In this, we become “mother” to Jesus by a two-fold action: the first is to “hear the word of God,” which Fr. Cantalamessa relates to “conceiving” Jesus, the Word of God, within our hearts. The second action is to “put that word into practice,” which he relates to childbirth.
  • There are many people, he says, who are guilty of a sort of spiritual abortion or miscarriage, when the word of God either is killed through deliberate sin or when it dies for other causes. The power of the Most High, the Holy Spirit, overshadows us so that the Word that has been planted may bear fruit, may come to light, but we need to treasure that Word of God within us just like Mary did. We need to give birth to the Word by putting the Word into practice, by living with Jesus in our moral choices and actions.
  • Fr. Cantalamessa says, however, that actions are not enough; they need to be actions in response to the conception of the Word. There are some insufficient forms of motherhood today in which a mother gives birth without first conceiving the child, when the child is conceived in a test-tube through in-vitro fertilization. To all external appearances, this person seems to be a mother, but not in the full sense God intended, which involves conception, then pregnancy, then birth. There are many today, Fr. Cantalamessa says, who focus on action, even good action, but who don’t first “conceive.” Their actions are not a fruit of a cooperation between a human being and God, but only of the “technique” of the human being; Their actions are made, not begotten. There’s not a “hearing” first, not prayer.
  • To imitate Mary’s motherhood, we need both conception and birth. Our vocation like hers involves both.
  • Pope Benedict talked about how we’re called to conceive and give birth to Jesus in his exhortation on the Word of God in the Life and Mission of the Church from late last year.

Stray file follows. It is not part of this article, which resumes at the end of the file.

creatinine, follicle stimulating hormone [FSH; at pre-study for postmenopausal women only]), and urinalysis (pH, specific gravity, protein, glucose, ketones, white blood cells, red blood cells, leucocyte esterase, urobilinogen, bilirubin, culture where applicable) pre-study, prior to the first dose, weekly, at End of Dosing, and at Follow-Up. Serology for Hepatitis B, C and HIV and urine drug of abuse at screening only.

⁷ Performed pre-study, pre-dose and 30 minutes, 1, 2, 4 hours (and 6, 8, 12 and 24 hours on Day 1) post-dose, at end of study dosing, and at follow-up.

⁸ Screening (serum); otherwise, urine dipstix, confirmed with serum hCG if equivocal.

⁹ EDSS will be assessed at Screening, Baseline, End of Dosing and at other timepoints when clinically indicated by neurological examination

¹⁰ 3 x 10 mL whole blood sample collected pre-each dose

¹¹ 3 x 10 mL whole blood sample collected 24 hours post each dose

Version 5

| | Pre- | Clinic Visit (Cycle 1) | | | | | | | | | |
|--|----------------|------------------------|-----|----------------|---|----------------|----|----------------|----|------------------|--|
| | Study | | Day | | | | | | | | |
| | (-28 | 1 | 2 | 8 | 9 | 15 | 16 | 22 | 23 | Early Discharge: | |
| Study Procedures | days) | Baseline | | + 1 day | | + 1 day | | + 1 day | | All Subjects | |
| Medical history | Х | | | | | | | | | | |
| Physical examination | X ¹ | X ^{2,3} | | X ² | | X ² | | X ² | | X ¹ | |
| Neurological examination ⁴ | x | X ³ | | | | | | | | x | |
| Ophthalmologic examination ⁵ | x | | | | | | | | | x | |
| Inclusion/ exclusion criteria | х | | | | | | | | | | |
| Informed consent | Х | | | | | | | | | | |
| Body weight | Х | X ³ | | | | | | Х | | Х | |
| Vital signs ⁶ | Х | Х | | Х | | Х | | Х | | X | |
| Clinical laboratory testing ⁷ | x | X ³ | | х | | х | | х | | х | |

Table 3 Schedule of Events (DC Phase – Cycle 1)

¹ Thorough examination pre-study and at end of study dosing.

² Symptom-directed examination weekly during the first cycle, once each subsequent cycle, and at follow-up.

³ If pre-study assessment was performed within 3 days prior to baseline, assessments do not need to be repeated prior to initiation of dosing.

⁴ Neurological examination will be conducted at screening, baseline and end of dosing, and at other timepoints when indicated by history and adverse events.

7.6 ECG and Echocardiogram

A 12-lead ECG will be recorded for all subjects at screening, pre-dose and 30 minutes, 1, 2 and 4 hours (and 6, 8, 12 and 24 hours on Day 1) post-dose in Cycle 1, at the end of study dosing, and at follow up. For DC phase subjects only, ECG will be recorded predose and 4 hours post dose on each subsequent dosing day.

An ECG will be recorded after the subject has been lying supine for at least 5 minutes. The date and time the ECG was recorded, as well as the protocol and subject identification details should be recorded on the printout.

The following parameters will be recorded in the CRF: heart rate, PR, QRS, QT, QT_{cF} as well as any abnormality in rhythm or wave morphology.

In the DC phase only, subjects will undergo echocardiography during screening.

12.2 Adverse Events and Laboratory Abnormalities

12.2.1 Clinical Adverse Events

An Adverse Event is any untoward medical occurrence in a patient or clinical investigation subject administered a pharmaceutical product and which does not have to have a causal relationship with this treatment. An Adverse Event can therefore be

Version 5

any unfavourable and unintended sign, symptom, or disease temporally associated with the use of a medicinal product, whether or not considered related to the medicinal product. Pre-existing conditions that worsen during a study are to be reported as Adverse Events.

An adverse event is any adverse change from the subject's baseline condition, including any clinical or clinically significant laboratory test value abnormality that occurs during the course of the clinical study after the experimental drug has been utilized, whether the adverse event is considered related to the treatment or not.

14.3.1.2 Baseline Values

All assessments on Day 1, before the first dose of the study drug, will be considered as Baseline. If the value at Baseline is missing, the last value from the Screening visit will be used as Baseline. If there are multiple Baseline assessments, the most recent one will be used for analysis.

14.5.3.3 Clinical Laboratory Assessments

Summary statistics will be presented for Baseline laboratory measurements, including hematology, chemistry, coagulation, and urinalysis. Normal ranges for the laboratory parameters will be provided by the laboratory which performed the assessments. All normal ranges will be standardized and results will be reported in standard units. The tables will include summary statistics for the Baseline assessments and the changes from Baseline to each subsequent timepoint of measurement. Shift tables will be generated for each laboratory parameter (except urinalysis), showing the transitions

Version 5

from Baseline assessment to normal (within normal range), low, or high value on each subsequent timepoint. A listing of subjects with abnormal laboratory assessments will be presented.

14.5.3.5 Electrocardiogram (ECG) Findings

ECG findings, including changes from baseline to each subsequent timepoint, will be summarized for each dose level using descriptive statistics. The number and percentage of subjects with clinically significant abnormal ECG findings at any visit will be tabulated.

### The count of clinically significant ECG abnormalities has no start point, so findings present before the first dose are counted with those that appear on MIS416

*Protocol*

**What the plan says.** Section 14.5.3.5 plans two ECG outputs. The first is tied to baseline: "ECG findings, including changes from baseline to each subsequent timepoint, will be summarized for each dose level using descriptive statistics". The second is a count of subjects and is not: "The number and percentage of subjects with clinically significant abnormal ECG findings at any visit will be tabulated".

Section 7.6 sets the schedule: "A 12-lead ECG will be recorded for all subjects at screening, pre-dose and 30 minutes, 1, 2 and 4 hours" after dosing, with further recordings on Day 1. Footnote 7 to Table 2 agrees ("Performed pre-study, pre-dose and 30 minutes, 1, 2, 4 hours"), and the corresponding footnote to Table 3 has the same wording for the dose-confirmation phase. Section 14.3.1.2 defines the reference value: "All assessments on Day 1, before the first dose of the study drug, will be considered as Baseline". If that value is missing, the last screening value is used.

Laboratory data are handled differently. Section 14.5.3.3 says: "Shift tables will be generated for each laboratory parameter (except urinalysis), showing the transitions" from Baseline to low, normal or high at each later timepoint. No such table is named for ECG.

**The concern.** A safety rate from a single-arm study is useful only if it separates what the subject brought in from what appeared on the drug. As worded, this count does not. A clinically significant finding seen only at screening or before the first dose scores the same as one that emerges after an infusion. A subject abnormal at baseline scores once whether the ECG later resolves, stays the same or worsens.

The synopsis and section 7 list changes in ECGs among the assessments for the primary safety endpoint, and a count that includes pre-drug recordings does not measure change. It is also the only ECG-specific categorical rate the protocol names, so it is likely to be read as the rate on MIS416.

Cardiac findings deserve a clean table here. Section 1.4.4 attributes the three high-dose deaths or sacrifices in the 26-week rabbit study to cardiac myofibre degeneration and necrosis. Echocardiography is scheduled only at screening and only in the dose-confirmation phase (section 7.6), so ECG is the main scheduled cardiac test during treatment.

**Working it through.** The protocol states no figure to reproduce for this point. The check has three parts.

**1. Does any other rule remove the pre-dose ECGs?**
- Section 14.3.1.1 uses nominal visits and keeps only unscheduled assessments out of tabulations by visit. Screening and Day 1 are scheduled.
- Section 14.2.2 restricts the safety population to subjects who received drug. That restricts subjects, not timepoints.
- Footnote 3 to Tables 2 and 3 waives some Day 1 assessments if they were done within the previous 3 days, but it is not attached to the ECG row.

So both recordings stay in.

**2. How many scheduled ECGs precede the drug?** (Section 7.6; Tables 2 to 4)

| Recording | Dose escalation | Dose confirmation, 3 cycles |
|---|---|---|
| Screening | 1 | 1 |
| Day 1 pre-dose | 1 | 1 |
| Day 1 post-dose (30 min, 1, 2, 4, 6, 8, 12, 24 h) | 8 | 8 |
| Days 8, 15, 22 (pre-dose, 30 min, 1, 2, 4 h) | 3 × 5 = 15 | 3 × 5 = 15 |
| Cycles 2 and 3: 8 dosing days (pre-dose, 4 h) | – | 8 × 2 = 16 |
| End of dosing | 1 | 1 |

• Mary is the image of the Church in attentive hearing of the Word of God, which took flesh in her, … an active listening that interiorizes and assimilates, one in which the Word becomes a way of life. … As we contemplate in the Mother of God a life totally shaped by the Word, we realize that we too are called to enter into the mystery of faith, whereby Christ comes to dwell in our lives. Every Christian believer, Saint Ambrose reminds us, in some way interiorly conceives and gives birth to the Word of God: even though there is only one Mother of Christ in the flesh, in the faith Christ is the progeny of us all. Thus, what took place for Mary can daily take place in each of us, in the hearing of the Word and in the celebration of the sacraments.
  • We, too, are called to conceive the Word within, which is not just Jesus’ words but also the Word made flesh; we’re called to nourish that Word with our own life and allow Jesus and his words to grow within us; then we need to give birth to Jesus and share him with others. This is what Mary shows us how to do.
    This process happens by the power of the Holy Spirit, who seeks to overshadow us as he did Mary.
    Our response is likewise supposed to imitate Mary’s. She said, “I am the servant of the Lord. Let it be done to me according to your word.”
    That’s what this week is meant to help us to do, so that we might say, “I am the Lord’s servant. Let my life develop according to the word of God in me.”
  • To live Mary’s mystery in Christ. We ask her to pray for us sinners so that God may help us to clean our hearts, pray, wonder and freely allow God’s work to be done in us, so that God may make us a temple of his presence all the days of our life.

The readings for today’s Mass were:

Reading 1 2 SM 7:1-5, 8B-12, 14A, 16

When King David was settled in his palace,
and the LORD had given him rest from his enemies on every side,
he said to Nathan the prophet,
“Here I am living in a house of cedar,
while the ark of God dwells in a tent!”